2. Prioritize time with family and friends. At the 2009 Living in Pink luncheon, Elizabeth shared this story. Once she was diagnosed with incurable breast cancer, she sat down and took a long hard look at an imaginary blackboard crammed with her usual "to do's." She then took a virtual eraser and erased the entire board. Staring at this empty slate, she then reconstructed what was truly important to her. Gone were petty arguments or tasks not in line with her life mission statement. Instead, she wrote only a few words on the board, including the names of her children, beloved family members, close friends, and causes dear to her heart. That's all. Everything else fell by the wayside. With limited time left, Elizabeth chose to drive by herself from her home in North Carolina to stay with her older daughter in Washington, DC, and come to speak at our luncheon. Right after our event, she hopped back into her car and sped south to her home to host a party for her children. Her priorities were clear.
3. Celebrate what you can do, not what you can't. It's easy to feel overwhelmed by how difficult life's journey can sometimes be. Overcoming tough obstacles can seem daunting. Being told you cannot fulfill your life passions for any reason is painful. Michele and Elizabeth both suggested that people believe in the power of resilience and hope. Pushing through impediments and fighting for what you believe and deserve in life was their recipe for fulfillment and success. Know and appreciate your strengths.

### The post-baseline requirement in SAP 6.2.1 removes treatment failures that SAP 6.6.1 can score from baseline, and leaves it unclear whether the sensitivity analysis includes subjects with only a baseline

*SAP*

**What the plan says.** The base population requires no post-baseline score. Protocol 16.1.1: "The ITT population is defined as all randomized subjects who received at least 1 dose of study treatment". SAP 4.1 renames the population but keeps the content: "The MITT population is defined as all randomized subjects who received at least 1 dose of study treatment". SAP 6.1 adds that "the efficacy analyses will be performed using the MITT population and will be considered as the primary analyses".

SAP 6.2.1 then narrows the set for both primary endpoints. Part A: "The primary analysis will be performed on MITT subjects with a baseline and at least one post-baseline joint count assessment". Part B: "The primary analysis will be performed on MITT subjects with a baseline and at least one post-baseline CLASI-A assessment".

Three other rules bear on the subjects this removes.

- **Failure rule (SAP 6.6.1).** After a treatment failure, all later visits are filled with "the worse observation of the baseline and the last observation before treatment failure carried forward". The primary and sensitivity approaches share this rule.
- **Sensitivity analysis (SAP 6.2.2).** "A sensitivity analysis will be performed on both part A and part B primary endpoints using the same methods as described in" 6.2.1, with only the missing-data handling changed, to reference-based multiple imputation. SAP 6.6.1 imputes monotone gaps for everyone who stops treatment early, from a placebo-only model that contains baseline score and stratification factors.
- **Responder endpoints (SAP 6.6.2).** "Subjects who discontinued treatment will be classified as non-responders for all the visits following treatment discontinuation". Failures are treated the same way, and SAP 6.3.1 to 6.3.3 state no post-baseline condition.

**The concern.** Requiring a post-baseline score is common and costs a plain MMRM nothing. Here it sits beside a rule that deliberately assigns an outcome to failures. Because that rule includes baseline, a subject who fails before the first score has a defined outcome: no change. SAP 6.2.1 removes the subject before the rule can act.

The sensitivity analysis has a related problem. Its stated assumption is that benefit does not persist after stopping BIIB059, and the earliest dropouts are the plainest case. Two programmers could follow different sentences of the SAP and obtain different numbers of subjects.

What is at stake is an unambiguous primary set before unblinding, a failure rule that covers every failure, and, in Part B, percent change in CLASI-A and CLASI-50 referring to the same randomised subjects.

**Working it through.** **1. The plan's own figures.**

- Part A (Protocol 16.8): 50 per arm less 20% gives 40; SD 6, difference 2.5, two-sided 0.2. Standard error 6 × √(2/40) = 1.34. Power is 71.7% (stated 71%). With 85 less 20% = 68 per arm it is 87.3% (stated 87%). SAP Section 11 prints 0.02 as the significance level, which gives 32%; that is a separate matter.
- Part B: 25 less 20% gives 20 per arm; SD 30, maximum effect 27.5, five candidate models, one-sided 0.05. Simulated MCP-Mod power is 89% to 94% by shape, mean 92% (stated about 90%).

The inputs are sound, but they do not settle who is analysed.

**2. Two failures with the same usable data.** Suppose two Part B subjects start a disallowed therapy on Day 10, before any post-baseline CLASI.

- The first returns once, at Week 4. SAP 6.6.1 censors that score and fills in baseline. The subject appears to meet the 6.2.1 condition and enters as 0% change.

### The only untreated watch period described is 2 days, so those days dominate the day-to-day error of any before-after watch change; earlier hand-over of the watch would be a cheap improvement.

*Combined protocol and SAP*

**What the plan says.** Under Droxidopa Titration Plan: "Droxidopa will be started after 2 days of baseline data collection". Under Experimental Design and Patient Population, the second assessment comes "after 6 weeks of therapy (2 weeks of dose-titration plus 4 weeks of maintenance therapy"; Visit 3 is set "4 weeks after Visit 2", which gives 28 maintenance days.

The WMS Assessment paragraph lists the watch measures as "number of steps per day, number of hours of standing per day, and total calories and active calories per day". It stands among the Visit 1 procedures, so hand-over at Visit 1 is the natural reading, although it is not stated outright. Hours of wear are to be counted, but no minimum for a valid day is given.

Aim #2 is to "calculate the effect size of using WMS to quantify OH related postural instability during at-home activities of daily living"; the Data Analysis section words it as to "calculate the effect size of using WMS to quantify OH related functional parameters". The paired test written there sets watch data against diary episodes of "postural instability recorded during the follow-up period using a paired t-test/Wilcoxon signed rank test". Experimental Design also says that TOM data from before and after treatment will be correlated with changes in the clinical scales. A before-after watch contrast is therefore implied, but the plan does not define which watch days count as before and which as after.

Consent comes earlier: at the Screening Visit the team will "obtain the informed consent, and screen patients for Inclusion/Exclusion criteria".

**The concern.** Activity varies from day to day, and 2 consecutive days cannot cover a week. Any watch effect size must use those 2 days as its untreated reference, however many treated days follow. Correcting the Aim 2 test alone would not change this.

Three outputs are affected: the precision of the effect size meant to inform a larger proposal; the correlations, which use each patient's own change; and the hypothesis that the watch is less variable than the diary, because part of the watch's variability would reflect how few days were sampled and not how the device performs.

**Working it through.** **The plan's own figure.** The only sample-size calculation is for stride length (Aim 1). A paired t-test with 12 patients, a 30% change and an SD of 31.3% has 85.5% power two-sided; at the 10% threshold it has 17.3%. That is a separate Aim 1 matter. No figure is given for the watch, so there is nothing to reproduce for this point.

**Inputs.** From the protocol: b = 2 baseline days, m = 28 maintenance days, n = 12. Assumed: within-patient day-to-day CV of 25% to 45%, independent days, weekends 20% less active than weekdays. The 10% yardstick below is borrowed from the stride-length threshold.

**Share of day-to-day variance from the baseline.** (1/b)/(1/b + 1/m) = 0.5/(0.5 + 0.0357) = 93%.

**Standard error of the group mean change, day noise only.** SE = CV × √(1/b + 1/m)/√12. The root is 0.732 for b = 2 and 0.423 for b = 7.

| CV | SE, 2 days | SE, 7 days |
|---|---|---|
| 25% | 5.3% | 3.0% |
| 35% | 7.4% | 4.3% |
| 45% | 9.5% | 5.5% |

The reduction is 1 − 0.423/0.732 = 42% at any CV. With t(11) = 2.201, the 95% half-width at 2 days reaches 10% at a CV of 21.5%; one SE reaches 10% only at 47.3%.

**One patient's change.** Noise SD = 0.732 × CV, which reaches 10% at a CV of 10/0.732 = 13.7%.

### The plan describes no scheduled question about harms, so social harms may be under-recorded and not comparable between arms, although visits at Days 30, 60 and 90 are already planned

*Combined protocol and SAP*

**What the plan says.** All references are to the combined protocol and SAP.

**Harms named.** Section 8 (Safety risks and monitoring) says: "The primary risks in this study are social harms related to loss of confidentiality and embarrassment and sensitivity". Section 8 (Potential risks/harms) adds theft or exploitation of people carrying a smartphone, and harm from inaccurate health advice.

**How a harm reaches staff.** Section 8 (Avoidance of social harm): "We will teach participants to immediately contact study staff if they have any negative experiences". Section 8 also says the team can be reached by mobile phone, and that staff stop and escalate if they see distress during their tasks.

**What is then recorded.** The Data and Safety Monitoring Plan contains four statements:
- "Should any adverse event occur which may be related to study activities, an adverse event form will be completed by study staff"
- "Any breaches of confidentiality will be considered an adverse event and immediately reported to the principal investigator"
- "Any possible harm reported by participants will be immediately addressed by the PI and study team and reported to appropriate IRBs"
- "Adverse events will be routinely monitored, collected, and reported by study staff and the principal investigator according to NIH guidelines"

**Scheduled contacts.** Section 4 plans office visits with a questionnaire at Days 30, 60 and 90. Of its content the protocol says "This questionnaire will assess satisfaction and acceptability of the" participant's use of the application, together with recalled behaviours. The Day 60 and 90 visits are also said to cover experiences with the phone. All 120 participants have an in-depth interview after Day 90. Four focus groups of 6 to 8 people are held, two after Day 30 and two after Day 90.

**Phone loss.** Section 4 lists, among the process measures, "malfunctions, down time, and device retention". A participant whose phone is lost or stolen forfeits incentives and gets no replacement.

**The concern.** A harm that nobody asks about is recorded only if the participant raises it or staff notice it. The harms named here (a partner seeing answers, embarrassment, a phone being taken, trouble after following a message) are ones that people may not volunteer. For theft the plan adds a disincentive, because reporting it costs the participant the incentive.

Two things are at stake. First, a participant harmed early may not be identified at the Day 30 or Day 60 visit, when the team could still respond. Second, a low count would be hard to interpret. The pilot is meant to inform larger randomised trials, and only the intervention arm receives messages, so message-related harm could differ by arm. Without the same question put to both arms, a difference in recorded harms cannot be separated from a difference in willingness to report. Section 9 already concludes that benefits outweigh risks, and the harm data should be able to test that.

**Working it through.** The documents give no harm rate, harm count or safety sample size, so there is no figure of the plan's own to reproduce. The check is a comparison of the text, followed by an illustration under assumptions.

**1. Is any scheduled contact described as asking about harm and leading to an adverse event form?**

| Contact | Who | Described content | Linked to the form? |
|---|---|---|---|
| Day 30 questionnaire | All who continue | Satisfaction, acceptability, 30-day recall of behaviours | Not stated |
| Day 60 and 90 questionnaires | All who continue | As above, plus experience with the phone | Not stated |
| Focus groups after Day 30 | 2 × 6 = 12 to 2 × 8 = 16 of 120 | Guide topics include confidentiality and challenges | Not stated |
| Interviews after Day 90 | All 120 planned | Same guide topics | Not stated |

4. Kick toxicity out of your life. There's no room for emotional vampires who infect with negativity. Kick 'em to the curb. Minimize or eliminate exposure to anything or anyone that doesn't contribute to your ongoing overall wellness. Be your own best advocate. Fight for the right to protect yourself and live your dreams.
5. Make your mission statement "no regrets!" Both Michele and Elizabeth lived lives filled with personal and professional achievements that brought them great pride and happiness. They pushed the envelope and reveled in new adventures. The only predictable regret was the inability to live a longer life to share with loved ones. Michele said, "Well, I've tried hard to cram 80 years into 52 and that'll just have to do." When I think of regrets, I recall Stephen Covey's famous quote from his milestone text, The Seven Habits of Successful People: "Nobody on their deathbed wished they'd spent more time at the office." The real regret would be not having spent more time in joy and happiness.
Your challenge is to take each of these rules and put them into action. Start with small steps, always keeping in mind that the end goal is to strive every day of your life to "Live, Laugh, Love."
Pamela Peeke, MD, MPH, FACP, is a Pew Scholar in nutrition and metabolism, assistant professor of medicine at the University of Maryland, and a fellow of the American College of Physicians. A triathlete and mountaineer, she is known as "the doc who walks the talk," living what she's learned as an expert in health, fitness, and nutrition. Her current research at the University of Maryland centers on the connection between meditation and overeating. She is the author of many best-selling books, including Fight Fat after Forty. Her newest book is the New York Times bestseller The Hunger Fix.